Good to know

How fast your Tesla will charge depends on which charger you use. At home, you can use a wall charger to charge up to 44 miles of range per hour. While on the road, Tesla superchargers can charge your vehicle up to 200 miles in 15 minutes.

Do Tesla batteries vary by model?

Tesla currently only offers four models: Y, X, 3, and S. The Model 3 and Model Y may feature an LFP battery or an NCA battery, while the Model S and Model X feature only NCA batteries.

Best ways to maintain a Tesla battery

You can take steps to prolong your Tesla’s battery life. Treating your vehicle with care and avoiding behaviors and environments that might decrease your battery’s lifespan can help ensure that your Tesla battery lasts as long as possible. While some factors are often unavoidable — like driving uphill or driving in cold weather — the more you can protect your battery, the longer it will last you.

  • Keep the battery within a temperature range. Exposing your vehicle to extreme temperatures can decrease battery life. For example, the Tesla Model 3 owner’s manual recommends avoiding temperatures above 140 degrees or below -22 degrees Fahrenheit.

  • Minimize fast charging. Fast charging can also damage your battery life. Tesla recommends only utilizing DC fast charging when necessary, such as on long trips. Otherwise, you should charge your vehicle using a low-voltage charger, like a Wall Connector.

  • Avoid driving in bad weather. Certain weather conditions, like rain, snow, and headwinds, can also decrease your Tesla’s battery range.

  • Avoid driving uphill. Driving uphill uses more energy and puts more of a strain on your vehicle. You can’t entirely avoid uphill driving, but you should minimize it when possible.

  • Keep cargo light. As your car takes on more weight, it needs more energy to move. Keeping cargo light by removing unnecessary equipment, like roof racks, and clearing out your trunk can help your battery work more efficiently.

  • Maintain tire pressure. Maintaining good tire pressure reduces rolling resistance, which makes things easier on your battery.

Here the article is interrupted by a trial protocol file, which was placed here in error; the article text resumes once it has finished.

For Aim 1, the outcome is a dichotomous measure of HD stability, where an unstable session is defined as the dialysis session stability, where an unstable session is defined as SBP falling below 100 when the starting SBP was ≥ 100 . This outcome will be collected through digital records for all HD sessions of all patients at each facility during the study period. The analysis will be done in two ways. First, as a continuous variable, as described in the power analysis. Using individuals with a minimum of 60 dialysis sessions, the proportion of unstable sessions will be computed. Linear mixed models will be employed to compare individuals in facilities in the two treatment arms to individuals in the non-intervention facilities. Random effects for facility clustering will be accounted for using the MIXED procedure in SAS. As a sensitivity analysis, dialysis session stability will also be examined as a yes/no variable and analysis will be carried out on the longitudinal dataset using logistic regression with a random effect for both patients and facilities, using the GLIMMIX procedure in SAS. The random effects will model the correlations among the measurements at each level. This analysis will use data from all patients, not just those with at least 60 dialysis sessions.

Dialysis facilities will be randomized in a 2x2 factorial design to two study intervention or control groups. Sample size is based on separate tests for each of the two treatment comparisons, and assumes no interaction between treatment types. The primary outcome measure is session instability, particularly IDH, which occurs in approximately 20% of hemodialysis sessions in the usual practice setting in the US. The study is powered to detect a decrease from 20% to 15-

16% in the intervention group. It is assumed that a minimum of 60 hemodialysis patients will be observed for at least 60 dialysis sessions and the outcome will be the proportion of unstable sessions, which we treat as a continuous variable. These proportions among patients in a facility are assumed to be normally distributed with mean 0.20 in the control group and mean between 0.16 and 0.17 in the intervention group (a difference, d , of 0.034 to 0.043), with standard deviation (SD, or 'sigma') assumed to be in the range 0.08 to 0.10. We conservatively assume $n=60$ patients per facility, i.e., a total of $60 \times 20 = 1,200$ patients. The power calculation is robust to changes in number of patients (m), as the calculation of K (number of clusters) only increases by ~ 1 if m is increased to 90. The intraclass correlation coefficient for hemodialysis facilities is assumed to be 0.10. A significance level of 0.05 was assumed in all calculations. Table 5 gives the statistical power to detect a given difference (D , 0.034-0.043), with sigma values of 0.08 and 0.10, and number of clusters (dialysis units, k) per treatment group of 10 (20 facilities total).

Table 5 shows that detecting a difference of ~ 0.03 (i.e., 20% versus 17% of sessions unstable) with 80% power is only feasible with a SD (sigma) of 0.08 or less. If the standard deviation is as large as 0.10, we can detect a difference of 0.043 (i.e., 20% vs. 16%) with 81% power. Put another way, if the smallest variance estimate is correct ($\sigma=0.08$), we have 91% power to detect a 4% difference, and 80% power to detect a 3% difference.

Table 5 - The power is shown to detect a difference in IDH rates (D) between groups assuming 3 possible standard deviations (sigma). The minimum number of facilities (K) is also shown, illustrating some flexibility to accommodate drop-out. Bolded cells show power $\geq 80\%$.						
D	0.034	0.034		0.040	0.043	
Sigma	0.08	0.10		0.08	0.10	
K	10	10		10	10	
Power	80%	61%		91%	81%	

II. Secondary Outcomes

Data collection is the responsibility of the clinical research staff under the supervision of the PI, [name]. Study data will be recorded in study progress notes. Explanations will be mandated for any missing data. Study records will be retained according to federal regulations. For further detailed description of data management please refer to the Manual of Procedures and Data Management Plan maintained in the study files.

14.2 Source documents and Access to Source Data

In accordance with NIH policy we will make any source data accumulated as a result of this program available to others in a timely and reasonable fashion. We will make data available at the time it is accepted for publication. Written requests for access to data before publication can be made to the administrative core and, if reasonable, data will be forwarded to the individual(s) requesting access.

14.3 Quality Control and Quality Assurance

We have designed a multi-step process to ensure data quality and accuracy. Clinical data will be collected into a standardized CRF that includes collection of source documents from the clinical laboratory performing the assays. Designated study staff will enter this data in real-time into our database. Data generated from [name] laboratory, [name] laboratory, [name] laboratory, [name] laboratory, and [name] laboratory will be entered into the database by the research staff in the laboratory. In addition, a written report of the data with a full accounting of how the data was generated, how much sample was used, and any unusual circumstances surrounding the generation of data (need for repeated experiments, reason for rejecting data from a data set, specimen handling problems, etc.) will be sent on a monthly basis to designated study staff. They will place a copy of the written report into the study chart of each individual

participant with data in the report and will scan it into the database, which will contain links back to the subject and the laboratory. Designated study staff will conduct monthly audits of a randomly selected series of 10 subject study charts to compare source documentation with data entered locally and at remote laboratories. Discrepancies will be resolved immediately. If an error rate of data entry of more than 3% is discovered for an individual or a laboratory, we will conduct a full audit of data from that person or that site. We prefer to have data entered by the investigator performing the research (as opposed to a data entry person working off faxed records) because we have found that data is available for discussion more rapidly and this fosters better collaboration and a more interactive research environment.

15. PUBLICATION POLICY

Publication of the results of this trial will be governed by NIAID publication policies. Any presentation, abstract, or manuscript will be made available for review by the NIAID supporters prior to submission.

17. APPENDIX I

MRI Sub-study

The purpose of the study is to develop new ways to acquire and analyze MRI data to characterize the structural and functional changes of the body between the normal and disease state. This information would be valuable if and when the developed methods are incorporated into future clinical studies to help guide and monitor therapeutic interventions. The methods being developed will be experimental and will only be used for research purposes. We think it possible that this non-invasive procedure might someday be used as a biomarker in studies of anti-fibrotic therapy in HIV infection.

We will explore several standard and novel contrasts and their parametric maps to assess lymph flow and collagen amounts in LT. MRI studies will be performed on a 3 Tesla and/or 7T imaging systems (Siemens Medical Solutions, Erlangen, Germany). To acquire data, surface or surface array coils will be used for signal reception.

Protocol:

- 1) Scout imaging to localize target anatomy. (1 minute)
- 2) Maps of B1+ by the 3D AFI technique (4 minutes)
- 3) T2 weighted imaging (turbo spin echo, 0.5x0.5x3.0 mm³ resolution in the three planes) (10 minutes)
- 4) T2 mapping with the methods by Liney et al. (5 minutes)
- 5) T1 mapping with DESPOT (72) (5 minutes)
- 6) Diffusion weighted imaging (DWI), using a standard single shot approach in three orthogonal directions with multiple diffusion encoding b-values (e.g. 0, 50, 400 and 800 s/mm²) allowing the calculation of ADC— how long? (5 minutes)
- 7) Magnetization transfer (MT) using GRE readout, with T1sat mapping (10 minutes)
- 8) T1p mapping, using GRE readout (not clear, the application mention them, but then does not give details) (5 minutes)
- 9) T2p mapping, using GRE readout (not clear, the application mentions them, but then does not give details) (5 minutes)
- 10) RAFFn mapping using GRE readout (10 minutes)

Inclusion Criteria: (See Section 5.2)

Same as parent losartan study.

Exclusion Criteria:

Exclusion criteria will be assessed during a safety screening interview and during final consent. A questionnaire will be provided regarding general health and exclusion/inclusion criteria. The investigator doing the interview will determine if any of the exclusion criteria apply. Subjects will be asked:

Check Out: States with the Most Hybrid or Electric Vehicles

Find Tesla Car Insurance

Secure. Free. Easy-to-use.
Based on 3,806+ reviews
Shopper Approved
ProgressiveLiberty MutualTravelers

Tesla battery FAQs

Here are answers to some common questions about Tesla batteries, including how long they last.

  • What is the lifespan of a Tesla battery?

    Tesla batteries last between 10 and 20 years or between 300,000 and 500,000 miles. The exact lifespan of a Tesla battery depends on a number of driving and environmental factors, such as temperature and inclement weather, driving frequency, driving speed, and more.

  • How much does it cost to replace a Tesla battery?

    Replacing a Tesla battery involves both purchasing a new battery and paying to have it installed. While prices vary, J.D. Power estimates that replacing a Tesla battery can cost anywhere from $13,000 to $20,000.

  • How long can you leave a Tesla parked without driving it?

    How long you can leave a Tesla parked without driving depends on the battery charge, as well as whether it’s plugged in. If your Tesla is plugged in and charging, you can leave it indefinitely. In fact, Tesla recommends plugging your vehicle in as much as possible. But if your vehicle isn’t plugged in, the battery will gradually deplete by about 1% a day over time if you’re not driving it.

    Avoid leaving your Tesla idle for more days than available battery percentage. For example, if your battery is charged to 75%, you should avoid leaving it for more than 75 days. Ideally you should drive it sooner than that to avoid the risk of depleting your battery.

  • How long does a Tesla battery charge last?

    While the exact range varies by model, Tesla battery charges generally last for a range of 300 to 400 miles. The exact range will vary depending on factors like your driving speed, the temperature, and traffic.

  • What can you do to take care of your Tesla battery?

    Tesla batteries are designed to last you for 300,000 to 500,000 miles. But you can take a few steps to maintain your electric vehicle’s battery. These include avoiding exposing your car to extreme temperatures, minimizing fast charging, and keeping your cargo light.


  1. CNBC. "Tesla will change the type of battery cells it uses in all its standard-range cars." Accessed March 14, 2023
  2. Highway Loss Data Institute. "Insurance losses of electric vehicles and their conventional counterparts while adjusting for mileage." Accessed March 14, 2023
  3. J.D. Power. "How Often Do Tesla Batteries Need To Be Replaced?." Accessed March 14, 2023
  4. NimbleFins. "A Study on Real-Life Tesla Battery Deterioration." Accessed March 14, 2023
  5. Tesla. "Vehicle Warranty." Accessed March 14, 2023
  6. Tesla. "Range Tips." Accessed March 14, 2023
Margaret Wack
Margaret WackPersonal Finance Writer

Margaret Wack is a personal finance writer with a master's from St. John's College. She has written about finance and insurance topics for publications including Investopedia, Bankrate, MoneyGeek, The Simple Dollar, Money Under 30, and more. She has also written for sites like Angi, US News & World Report, ArtfulTea, and Connect with Margaret on LinkedIn.